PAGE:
In terms of what constitutes sufficient reasons on issues of credibility, the Court held that credibility findings must be made with regard to the other evidence in the case, which “may require at least some reference to the contradictory evidence.” However, “what is required is that the reasons show that the judge has seized the substance of the issue.” A trial judge is not required to enter into a detailed account of the conflicting evidence: R.E.M., at para. 50, citing R. v. Dinardo, 2008 SCC 24,  1 S.C.R. 788 at paras. 23, 30. An appellate court should ask whether the trial judge appears to have recognized and dealt with the contradictions: R.E.M., at para. 55.
 As the Court held in G.F., at para. 82, “under a functional and contextual reading of trial reasons, appellate courts should consider not whether the trial judge specifically used the words ‘credibility’ and ‘reliability’ but whether the trial judge turned their mind to the relevant factors that go to the believability of the evidence in the factual context of the case, including truthfulness and accuracy concerns.”
 A trier of fact “is not required to summarize specific findings on credibility by issuing a general statement as to ‘overall’ credibility. It is enough that the trial judge has demonstrated a recognition, where applicable, that the witness’s credibility was a live issue”: R.E.M., at para. 64.
Appellate Review Where There are Divergent Accounts of What Happened
 Case law also offers guidance on the correct approach to appellate review of trial reasons when faced with two opposing versions of events.
 The steps set out in R. v. W. (D.), 1991 CanLII 93 (SCC),  1 S.C.R. 742 — to aid in determining reasonable doubt in the criminal law context where a jury is faced with conflicting testimonial accounts — are not an appropriate tool for evaluating conflicting evidence on the balance of probabilities in civil cases. Rather, “[i]n such cases, believing one party will mean explicitly or implicitly that the other party was not believed on the important issue in the case. That may be especially true where a plaintiff makes allegations that are altogether denied by the defendant”: McDougall, at para. 86. See also Caine v. Ontario College of Teachers, 2022 ONSC 2592 (Div. Ct.), at para. 35.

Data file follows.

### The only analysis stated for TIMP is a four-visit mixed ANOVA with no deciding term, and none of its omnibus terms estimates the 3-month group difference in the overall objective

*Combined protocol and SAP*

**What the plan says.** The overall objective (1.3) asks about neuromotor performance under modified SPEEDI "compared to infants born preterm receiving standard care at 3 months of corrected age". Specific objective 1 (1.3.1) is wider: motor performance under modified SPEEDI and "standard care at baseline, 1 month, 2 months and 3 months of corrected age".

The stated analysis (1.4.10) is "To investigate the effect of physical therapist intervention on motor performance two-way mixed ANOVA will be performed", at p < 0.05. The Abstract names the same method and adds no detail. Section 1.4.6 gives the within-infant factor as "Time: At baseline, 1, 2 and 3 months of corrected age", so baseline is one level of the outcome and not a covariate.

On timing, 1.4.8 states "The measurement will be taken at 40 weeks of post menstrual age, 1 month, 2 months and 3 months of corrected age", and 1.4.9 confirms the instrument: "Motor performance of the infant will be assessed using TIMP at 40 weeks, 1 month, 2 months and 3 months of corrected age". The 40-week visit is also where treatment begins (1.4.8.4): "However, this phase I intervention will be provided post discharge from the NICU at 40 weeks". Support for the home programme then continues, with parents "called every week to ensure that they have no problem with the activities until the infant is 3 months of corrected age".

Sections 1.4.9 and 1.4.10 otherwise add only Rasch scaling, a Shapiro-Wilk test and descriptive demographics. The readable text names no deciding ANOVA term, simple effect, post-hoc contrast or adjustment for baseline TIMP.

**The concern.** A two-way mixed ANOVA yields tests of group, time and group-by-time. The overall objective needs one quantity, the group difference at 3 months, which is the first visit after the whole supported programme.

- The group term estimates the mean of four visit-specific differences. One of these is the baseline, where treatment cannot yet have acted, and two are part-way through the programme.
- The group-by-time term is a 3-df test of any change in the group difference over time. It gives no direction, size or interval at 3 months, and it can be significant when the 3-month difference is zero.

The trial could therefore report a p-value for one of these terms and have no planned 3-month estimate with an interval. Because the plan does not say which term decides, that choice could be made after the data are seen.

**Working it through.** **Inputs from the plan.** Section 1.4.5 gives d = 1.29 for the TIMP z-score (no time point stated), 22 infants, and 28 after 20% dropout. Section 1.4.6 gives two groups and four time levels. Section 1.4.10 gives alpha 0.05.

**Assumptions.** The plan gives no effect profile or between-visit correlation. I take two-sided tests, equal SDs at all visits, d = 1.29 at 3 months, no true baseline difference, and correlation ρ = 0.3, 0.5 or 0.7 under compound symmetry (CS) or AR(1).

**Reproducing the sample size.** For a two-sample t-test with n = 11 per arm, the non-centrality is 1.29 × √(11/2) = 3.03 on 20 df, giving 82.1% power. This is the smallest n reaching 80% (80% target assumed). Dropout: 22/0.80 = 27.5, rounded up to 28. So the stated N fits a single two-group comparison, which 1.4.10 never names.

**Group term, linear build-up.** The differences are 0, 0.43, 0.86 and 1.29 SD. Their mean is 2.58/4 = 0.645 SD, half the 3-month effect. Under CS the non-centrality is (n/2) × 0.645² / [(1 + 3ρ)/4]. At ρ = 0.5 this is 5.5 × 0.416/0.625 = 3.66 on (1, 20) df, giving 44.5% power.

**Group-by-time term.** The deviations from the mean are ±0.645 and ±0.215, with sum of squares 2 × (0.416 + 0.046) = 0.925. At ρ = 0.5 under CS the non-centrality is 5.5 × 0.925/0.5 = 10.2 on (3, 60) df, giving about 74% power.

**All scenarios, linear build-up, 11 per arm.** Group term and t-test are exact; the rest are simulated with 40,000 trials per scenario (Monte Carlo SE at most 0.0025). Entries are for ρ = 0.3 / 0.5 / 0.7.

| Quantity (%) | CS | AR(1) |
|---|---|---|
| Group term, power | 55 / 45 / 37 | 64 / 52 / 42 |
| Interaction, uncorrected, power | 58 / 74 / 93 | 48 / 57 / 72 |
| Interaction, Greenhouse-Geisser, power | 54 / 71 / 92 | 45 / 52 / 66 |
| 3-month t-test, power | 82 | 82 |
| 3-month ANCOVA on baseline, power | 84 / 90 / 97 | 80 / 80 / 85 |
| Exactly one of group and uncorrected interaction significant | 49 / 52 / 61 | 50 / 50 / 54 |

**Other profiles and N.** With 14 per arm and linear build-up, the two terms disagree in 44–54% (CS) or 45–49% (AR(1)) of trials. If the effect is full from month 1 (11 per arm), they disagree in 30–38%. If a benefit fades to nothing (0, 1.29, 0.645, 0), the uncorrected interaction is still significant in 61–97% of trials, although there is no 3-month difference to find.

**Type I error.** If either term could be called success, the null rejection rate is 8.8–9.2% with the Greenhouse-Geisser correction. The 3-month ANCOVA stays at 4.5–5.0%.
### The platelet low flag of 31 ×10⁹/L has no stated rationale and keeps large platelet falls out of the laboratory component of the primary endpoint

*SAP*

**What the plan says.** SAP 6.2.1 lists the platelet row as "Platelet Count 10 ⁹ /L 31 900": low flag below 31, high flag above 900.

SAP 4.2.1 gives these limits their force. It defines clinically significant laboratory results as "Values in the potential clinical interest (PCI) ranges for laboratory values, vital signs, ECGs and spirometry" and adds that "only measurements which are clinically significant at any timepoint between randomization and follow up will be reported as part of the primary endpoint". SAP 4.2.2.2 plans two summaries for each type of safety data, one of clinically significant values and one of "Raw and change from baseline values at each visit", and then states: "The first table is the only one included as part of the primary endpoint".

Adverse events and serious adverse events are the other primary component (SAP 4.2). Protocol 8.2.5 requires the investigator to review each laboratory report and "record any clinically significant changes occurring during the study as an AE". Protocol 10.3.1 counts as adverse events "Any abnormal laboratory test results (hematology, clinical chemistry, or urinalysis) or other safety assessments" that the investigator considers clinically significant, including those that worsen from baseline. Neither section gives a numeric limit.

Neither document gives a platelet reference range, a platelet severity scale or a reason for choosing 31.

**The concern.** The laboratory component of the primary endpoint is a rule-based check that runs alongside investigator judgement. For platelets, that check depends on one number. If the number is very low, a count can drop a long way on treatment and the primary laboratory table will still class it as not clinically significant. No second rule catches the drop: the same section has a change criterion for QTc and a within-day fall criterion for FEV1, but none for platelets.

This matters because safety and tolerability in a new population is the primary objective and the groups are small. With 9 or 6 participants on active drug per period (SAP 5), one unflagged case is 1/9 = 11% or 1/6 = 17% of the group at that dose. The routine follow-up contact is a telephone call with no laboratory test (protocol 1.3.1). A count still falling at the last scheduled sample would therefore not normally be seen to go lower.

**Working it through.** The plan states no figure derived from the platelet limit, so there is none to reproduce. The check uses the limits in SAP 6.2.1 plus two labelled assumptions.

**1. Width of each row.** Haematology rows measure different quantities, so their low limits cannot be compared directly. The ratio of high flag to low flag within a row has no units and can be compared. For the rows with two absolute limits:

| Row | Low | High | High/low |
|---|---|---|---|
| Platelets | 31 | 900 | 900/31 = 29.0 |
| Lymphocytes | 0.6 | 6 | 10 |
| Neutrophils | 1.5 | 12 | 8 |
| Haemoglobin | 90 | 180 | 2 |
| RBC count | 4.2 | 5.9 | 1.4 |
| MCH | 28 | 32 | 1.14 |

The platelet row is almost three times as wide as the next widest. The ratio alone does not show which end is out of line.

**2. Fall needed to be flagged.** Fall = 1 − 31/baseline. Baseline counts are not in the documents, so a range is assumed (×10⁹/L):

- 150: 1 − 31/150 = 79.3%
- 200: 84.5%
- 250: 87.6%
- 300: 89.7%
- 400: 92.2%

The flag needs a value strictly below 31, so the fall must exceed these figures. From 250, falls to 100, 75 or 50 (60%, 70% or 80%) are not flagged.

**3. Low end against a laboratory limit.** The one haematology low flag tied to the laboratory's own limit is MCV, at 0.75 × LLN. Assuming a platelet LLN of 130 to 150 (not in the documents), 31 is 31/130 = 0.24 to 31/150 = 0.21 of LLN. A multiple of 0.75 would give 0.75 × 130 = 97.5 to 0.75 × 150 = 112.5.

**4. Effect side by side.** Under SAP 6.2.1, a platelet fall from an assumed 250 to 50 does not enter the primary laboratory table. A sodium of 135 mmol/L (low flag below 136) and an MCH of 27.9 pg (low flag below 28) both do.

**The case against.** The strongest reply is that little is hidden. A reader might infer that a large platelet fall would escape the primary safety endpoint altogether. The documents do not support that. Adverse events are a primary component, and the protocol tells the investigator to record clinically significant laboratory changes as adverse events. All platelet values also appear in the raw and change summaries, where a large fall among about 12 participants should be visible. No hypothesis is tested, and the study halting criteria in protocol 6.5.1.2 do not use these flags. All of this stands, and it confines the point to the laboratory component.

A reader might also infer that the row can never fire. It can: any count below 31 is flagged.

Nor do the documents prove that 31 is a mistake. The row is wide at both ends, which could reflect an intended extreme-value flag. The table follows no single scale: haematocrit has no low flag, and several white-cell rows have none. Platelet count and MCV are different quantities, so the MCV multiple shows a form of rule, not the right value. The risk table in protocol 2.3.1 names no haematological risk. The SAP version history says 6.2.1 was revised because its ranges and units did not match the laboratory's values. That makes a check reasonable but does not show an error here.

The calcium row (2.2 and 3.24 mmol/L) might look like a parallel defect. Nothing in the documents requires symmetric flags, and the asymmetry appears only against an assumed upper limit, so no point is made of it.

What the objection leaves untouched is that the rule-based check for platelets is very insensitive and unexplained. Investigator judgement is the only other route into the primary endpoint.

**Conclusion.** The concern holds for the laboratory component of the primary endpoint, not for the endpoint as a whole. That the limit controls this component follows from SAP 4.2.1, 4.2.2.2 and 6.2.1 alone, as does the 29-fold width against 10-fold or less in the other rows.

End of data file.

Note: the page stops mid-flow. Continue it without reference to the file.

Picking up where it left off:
In R.E.M., the Court, at para. 66, similarly described what is required with respect to credibility findings when the parties’ versions of events conflict:
Finally, the trial judge’s failure to explain why he rejected the accused’s plausible denial of the charges provides no ground for finding the reasons deficient. The trial judge’s reasons made it clear that in general, where the complainant’s evidence and the accused’s evidence conflicted, he accepted the evidence of the complainant. This explains why he rejected the accused’s denial. He gave reasons for accepting the complainant’s evidence, finding her generally truthful and ‘a very credible witness’, and concluding that her testimony on specific events was ‘not seriously challenged’. It followed of necessity that he rejected the accused’s evidence where it conflicted with evidence of the complainant that he accepted. No further explanation for rejecting the accused’s evidence was required. In this context, the convictions themselves raise a reasonable inference that the accused’s denial of the charges failed to raise a reasonable doubt.